When a church, business or ministry incorporates, it becomes a separate entity that, among other things, can own property, incur debt, transact business, execute contracts, and sue and be sued. This separate entity is governed by its members and those to whom it grants specific authority through its bylaws.
This legal standing can help protect the assets of individual officers and members in the event it defaults on financial obligations or in the wake of lawsuits resulting from accidents or allegations of misconduct. The limits to which individuals are protected depends to a large extent on the wording of the church’s bylaws.
The church’s bylaws establish the way the church is governed. They clearly define the distribution of authority for decision-making, how finances are handled, and the method for the selection of officers and staff. The bylaws should also identify the limits of personal liability incurred by employees, unpaid staff and officers, volunteers and board members, as well as provide clear procedures for dealing with disputes within the church (simply stating that “all disputes will be handled according to scripture” or citing a passage is not sufficient).
Unfortunately, the bylaws of most churches are the product of simpler times and usually fail to address important issues that can help protect the pastor, staff, unpaid workers and congregation from liability. Church bylaws should be carefully reviewed and thoughtfully revised with the assistance of an attorney.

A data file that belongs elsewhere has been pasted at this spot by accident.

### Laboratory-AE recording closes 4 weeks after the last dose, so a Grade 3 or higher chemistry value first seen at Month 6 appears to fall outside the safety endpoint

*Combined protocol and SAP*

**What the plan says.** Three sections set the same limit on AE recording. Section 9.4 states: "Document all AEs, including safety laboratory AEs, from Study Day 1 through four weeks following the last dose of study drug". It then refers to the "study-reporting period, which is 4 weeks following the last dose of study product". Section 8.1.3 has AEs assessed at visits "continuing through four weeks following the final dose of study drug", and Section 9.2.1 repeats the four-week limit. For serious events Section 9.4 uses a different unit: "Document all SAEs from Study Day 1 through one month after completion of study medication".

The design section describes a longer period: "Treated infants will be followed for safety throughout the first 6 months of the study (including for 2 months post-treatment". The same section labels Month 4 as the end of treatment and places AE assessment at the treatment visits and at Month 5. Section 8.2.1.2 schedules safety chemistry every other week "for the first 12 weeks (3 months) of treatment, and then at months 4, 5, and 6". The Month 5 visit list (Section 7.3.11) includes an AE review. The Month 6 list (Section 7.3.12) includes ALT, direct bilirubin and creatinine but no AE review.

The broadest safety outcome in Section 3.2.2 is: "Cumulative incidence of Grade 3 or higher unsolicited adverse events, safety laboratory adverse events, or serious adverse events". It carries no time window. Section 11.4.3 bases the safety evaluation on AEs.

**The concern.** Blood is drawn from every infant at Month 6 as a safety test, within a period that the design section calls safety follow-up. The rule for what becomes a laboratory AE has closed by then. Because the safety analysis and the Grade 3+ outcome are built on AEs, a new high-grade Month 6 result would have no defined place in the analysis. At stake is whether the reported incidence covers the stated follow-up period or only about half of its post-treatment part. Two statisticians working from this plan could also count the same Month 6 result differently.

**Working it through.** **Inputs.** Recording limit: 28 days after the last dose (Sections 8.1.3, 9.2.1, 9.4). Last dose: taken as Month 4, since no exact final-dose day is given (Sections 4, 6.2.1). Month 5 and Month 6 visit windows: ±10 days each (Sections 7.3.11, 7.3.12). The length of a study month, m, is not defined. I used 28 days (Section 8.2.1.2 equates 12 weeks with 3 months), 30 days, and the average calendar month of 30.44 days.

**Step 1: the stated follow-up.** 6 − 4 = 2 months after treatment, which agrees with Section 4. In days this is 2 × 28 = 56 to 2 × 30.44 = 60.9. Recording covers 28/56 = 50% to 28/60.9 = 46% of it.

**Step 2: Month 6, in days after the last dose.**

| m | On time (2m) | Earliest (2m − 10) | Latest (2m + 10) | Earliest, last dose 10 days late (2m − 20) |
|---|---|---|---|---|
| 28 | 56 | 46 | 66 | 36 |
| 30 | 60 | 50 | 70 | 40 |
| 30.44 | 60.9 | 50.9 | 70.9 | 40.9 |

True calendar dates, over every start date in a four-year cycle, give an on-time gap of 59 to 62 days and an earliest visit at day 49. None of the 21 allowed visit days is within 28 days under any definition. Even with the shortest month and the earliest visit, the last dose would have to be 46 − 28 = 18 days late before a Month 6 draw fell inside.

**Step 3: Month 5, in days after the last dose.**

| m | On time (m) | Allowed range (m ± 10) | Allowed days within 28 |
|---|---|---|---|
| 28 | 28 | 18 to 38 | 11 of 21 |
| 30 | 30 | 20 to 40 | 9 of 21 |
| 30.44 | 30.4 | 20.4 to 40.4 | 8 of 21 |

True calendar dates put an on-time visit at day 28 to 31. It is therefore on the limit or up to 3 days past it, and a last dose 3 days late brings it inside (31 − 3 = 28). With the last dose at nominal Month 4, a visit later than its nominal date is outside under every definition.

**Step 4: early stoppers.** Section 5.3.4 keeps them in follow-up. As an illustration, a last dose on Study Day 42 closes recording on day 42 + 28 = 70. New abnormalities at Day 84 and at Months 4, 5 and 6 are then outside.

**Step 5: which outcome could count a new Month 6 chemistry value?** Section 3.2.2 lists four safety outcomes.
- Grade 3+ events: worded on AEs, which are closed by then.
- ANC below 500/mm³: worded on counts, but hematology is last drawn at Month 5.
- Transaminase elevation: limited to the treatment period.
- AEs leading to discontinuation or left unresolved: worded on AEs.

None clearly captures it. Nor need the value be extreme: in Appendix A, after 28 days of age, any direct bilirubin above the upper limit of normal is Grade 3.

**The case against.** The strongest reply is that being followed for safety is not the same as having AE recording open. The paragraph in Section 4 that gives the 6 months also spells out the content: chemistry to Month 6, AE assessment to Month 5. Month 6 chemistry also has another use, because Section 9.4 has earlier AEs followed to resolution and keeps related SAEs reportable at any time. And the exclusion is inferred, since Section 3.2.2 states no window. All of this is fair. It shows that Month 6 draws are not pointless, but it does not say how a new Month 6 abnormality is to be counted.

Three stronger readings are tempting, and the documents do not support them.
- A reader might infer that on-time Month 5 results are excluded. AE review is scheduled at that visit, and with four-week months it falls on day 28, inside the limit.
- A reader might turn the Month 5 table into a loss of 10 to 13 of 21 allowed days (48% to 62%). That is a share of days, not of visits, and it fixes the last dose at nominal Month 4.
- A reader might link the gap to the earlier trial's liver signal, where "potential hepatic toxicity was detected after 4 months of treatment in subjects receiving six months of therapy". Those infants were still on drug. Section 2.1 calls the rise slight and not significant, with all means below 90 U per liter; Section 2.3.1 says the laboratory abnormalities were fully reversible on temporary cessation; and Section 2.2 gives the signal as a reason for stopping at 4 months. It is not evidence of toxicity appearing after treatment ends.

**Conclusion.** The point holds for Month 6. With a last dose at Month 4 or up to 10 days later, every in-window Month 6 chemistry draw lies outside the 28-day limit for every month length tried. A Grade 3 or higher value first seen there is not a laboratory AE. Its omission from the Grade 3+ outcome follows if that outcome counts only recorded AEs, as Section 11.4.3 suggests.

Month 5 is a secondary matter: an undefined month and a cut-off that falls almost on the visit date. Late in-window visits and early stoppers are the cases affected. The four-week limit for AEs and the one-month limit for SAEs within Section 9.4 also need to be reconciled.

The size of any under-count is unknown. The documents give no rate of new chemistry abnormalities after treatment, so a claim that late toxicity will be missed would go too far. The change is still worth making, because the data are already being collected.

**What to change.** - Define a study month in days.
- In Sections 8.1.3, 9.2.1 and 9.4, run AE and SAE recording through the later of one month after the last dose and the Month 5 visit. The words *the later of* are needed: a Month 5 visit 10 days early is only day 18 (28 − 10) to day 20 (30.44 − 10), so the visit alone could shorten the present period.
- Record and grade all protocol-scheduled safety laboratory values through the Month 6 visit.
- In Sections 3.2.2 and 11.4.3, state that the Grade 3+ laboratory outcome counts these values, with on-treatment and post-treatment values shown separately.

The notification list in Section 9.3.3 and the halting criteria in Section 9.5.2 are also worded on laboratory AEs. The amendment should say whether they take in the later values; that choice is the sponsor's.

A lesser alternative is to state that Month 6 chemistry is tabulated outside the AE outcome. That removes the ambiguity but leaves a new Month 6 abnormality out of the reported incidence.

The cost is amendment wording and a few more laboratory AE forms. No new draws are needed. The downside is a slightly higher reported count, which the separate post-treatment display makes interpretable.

Written Policy Manual
The next document in importance for a church is a written policy manual outlining guidelines for staff and officers (paid and unpaid). This manual should include rules for working with children and youth, procedures for responding to complaints about staff, officers and volunteers, and limitations on church-sponsored events. Every staff member and officer should have a copy of the manual and be required to attend group orientation sessions to ensure their understanding of the policies.
This manual does two things for the church. First, it lays out a systematic plan for handling all personnel (paid and unpaid) matters, and second, if properly written and followed, it can provide a means of defending against negligence and negligent staffing claims.
Areas that should be covered in the manual include a requirement that anyone handling church finances or working with children and youth undergo a thorough reference and background screening. In the case of individuals working with children and youth, it is imperative to check the registered sex offender listings in addition to the standard background check.